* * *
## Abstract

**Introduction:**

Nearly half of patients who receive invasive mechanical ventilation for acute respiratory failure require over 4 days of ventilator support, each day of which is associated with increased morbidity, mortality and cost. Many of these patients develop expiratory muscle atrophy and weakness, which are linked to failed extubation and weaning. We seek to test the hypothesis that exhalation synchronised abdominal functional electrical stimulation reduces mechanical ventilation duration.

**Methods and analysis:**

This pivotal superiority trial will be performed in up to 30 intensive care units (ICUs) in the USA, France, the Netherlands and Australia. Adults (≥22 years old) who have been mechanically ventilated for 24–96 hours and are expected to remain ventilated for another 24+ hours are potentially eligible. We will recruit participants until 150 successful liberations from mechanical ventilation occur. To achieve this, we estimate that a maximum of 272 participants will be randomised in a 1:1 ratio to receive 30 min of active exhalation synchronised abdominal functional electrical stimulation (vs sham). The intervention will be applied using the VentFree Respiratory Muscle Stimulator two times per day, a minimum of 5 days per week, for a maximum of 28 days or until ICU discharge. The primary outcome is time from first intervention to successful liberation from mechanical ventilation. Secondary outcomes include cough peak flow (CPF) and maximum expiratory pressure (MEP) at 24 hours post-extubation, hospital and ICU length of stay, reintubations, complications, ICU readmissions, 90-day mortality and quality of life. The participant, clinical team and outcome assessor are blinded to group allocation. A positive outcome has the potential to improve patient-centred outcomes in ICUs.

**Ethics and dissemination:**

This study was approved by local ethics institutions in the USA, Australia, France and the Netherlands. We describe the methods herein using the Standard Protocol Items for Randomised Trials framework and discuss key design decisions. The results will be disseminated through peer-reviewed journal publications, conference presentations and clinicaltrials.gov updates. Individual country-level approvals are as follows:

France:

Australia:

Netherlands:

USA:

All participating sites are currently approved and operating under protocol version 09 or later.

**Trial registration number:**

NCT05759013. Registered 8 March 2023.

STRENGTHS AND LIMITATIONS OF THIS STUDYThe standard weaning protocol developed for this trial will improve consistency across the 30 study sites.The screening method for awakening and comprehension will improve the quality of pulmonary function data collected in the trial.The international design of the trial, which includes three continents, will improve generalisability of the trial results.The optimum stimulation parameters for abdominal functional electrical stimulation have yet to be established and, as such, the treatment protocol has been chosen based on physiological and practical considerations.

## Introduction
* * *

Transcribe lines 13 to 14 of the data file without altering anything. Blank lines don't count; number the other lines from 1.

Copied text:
**Trial registration number:**

NCT05759013. Registered 8 March 2023.